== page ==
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USA Today Sports Media Group
USA Today Sports Media Group
Matthew Wells and Nolan King

UFC newcomer Bassil Hafez reveals what prompted overnight ER stay after Fight of the Night debut

On less than a week’s notice, Bassil Hafez made a splash with fans in his promotional debut at UFC on ESPN 49, despite walking away with a loss on his record and an unexpected hospital visit that followed.

Monday evening of fight week, a short-notice call came that represented a massive opportunity for the 31-year-old fighter’s career. There was no chance he was passing on the chance to be a part of the UFC roster. However, the scramble to make weight for the co-main event bout against Jack Della Maddalena created unexpected medical issues.

While Hafez (8-4-1 MMA, 0-1 UFC) gave and took some big shots throughout the Fight of the Night battle at the UFC Apex, he says the issue that landed him in the hospital did not stem from trading with the hard-hitting Della Maddalena (15-2 MMA, 5-0 UFC).

“I did actually spend the night in the ER after the fight that same night, because I had some complications with the weight cut that were aftereffects that I didn’t even realize were as serious as they were,” Hafez told MMA Junkie. “So, I went to get a CAT scan to make sure my brain was good, that I didn’t have a concussion, which I ended up not having at all, which was good. And then they found out I had air in my esophagus. Then they did deeper tests and found I had air around my heart and lungs. … Basically, I guess the air could get worse and compress and push around my heart, and then I’d just basically die of a heart attack or a stroke.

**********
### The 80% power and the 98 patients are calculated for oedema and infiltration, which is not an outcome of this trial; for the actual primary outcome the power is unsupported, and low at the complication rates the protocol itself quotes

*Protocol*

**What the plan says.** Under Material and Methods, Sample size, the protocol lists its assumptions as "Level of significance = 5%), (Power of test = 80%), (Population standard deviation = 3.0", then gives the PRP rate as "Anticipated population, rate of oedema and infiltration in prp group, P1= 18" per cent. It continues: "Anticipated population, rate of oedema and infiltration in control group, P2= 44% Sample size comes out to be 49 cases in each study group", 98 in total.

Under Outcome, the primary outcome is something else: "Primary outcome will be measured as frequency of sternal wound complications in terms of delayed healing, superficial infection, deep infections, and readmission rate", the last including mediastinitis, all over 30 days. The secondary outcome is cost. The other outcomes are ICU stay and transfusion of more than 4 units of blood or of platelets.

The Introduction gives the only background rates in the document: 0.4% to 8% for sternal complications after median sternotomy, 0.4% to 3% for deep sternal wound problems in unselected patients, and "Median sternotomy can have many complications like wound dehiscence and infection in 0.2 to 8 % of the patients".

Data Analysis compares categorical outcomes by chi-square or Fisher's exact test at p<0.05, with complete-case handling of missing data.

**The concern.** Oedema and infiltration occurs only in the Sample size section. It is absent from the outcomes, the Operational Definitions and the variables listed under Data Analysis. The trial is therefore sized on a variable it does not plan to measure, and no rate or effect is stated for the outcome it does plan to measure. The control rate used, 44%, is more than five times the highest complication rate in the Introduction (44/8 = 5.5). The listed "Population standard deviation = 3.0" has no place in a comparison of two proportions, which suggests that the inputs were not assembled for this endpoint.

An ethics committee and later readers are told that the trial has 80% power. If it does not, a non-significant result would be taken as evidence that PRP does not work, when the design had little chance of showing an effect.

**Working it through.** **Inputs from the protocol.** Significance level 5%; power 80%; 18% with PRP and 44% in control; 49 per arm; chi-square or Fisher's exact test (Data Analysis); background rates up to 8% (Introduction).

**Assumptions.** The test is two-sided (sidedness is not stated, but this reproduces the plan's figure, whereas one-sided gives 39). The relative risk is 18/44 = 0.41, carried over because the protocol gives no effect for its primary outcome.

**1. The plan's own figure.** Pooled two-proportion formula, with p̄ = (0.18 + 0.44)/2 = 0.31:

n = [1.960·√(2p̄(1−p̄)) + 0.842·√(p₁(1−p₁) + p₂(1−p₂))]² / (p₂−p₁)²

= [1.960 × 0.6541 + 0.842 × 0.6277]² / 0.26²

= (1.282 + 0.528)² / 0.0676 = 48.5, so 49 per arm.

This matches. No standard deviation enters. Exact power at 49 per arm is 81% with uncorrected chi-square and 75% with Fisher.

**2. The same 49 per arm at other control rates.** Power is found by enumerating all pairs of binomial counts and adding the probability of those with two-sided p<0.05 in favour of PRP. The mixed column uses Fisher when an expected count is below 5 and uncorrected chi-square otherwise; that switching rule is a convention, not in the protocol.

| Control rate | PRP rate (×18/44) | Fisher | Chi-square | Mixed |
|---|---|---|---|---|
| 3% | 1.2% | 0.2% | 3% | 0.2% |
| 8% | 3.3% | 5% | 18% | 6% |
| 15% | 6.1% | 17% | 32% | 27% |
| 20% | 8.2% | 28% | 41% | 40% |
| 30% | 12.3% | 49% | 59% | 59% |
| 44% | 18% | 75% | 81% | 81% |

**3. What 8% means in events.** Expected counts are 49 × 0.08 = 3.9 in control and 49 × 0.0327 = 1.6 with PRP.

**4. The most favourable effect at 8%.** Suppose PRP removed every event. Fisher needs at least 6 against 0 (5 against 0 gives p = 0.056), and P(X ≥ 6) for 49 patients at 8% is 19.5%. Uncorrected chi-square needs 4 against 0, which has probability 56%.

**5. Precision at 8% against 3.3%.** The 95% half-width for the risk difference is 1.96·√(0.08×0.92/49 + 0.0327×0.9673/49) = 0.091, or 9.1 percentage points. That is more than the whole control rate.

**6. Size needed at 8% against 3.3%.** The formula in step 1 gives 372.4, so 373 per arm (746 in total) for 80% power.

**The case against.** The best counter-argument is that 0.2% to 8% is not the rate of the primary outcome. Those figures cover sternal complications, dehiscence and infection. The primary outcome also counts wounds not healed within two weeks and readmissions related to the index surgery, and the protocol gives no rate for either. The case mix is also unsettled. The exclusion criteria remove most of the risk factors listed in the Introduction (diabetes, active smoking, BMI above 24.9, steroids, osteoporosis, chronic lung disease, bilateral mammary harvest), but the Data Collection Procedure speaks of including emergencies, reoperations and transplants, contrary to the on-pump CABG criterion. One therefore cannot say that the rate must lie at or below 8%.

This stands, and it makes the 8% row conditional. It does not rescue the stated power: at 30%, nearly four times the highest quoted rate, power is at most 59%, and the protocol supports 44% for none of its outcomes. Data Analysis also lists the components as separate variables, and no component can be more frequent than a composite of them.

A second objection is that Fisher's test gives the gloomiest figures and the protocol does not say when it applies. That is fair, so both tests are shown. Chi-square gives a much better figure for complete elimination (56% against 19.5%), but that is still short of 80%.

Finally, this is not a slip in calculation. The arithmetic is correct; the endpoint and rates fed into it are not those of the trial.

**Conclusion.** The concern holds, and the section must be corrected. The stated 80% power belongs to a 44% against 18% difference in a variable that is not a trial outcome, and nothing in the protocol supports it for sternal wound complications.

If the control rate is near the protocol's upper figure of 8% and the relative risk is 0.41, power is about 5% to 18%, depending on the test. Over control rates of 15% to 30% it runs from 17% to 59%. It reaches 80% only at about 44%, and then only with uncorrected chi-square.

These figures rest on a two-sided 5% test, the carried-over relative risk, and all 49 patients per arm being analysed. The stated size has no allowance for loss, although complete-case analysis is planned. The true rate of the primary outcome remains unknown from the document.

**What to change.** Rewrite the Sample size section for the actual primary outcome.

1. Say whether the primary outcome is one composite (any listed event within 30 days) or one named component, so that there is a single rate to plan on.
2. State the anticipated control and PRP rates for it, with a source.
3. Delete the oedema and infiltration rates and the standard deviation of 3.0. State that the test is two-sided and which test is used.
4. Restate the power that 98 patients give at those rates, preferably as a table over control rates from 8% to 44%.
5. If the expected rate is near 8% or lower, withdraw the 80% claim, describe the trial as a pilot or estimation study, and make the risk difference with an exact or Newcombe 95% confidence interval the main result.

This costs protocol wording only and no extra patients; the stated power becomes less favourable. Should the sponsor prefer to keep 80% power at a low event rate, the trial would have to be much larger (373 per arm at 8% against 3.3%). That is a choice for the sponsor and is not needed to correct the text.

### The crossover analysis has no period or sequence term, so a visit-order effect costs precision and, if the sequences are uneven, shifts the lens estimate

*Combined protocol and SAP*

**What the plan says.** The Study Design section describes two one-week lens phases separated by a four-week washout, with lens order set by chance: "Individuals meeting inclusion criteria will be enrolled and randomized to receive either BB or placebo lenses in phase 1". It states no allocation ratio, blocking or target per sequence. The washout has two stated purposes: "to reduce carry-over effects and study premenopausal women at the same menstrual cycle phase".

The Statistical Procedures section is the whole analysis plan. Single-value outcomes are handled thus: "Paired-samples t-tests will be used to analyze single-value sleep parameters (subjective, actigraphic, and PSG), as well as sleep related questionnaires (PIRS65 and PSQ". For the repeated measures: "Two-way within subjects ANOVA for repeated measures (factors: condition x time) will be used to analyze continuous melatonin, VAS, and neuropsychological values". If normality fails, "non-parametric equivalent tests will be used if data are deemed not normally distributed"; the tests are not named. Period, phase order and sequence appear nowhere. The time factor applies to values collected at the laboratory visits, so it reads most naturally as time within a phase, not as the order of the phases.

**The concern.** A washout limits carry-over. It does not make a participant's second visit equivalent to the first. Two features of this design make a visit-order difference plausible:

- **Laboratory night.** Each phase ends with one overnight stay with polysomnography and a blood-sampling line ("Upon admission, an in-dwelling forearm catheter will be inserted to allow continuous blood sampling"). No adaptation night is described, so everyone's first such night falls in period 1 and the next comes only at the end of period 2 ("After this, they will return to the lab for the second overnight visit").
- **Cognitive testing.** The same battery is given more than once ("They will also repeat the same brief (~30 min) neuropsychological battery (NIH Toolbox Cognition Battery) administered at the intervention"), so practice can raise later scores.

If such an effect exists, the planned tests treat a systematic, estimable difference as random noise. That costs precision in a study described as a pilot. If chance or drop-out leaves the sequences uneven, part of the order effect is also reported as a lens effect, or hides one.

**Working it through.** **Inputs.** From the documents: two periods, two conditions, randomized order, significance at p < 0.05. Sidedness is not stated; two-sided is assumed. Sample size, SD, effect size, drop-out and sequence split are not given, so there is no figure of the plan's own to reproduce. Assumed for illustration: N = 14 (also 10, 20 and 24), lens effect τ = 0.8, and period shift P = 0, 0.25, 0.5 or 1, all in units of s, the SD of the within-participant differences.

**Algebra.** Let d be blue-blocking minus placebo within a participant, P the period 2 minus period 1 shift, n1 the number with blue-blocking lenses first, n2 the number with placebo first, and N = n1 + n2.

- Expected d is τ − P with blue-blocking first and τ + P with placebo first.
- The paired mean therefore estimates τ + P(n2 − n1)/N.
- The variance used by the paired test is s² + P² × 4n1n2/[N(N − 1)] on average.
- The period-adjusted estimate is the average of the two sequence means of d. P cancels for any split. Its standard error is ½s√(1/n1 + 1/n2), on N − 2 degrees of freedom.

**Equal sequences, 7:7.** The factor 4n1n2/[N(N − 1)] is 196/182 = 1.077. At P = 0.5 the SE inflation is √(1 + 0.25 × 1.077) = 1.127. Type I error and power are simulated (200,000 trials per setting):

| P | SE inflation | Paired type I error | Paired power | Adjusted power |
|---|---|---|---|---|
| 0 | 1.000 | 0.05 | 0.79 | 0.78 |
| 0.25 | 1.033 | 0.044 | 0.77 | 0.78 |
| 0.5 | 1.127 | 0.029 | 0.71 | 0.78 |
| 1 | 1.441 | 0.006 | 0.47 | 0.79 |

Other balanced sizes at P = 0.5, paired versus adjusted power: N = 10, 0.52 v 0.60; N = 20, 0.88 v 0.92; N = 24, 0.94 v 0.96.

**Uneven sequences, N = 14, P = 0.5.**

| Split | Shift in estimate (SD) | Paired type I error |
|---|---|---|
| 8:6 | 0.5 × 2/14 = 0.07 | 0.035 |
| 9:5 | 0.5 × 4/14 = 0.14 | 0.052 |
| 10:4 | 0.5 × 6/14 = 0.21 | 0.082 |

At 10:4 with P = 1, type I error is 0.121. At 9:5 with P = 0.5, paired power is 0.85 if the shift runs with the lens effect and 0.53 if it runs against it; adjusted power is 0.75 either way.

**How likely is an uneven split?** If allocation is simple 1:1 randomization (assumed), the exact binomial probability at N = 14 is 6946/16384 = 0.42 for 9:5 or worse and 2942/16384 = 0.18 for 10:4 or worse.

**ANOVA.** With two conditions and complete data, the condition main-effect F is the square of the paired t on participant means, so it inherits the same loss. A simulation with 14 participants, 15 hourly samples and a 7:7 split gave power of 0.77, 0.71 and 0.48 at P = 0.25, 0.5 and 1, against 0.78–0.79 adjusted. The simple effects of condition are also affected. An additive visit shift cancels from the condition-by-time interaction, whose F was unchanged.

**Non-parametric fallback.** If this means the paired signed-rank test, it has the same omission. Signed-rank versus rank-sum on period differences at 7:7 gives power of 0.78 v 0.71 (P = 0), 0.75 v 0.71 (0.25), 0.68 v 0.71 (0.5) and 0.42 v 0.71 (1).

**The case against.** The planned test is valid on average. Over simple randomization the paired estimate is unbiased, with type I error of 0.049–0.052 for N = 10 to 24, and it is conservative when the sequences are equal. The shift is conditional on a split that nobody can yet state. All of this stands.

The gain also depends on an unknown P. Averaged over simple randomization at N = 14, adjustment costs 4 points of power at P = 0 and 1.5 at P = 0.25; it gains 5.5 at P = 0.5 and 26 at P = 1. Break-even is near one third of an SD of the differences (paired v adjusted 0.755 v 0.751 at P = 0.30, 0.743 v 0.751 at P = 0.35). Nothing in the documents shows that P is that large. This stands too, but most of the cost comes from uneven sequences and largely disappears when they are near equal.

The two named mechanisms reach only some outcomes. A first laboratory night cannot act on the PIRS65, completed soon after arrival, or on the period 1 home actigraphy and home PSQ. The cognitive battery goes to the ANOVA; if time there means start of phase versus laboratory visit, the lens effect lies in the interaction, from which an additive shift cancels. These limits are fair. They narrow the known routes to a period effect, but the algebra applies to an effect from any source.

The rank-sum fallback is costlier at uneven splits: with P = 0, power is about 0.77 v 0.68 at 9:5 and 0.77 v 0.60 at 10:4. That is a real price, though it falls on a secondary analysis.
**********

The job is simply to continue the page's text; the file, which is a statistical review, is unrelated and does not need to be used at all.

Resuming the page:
“So, I had to spend the night in the ER, and then they fasted me. So, I went from the fight to a liquid diet right away and stayed overnight. They released me the next day, but after all that, I’m all good. I’m all healed up.”

According to Hafez, the ER doctor thought the problem came from the fight itself. Hafez disagrees with his assessment, stating that the “drastic” weight cut was the culprit. Regardless of what caused air to be trapped around his heart and lungs, the physician relayed good news, telling Hafez it will go away on its own and shouldn’t be a recurring issue going forward – but that doesn’t resolve his other lingering problems.

“I had several injuries going into the fight that I didn’t mention, that I think kind of limited my attack plan, in terms of striking and things I could do,” Hafez said. “So, I still have those bothering me because they got a little worse in the fight. But honestly, I feel pretty dang good, man. Confidence is good. I took that fight in stride. I think I won, but I understand how he won. And so next time, I’ll make sure not to leave it up to the judges.”

Given Hafez performed incredibly well under less-than-ideal circumstances, his place on the UFC roster is secure. That means he will have an opportunity to log a full fight camp ahead of his next fight, which he believes will make all the difference in the world the next time he steps inside the octagon.

“You’re going to see someone who’s in shape, someone who’s going to be a lot more technically sound, you’re going to see a lot better transitions and better technique changes to different things,” Hafez said. “It will be a lot less flying by the seat of my pants. Everything’s going to be calculated, controlled, and I’m going to be in better shape.”

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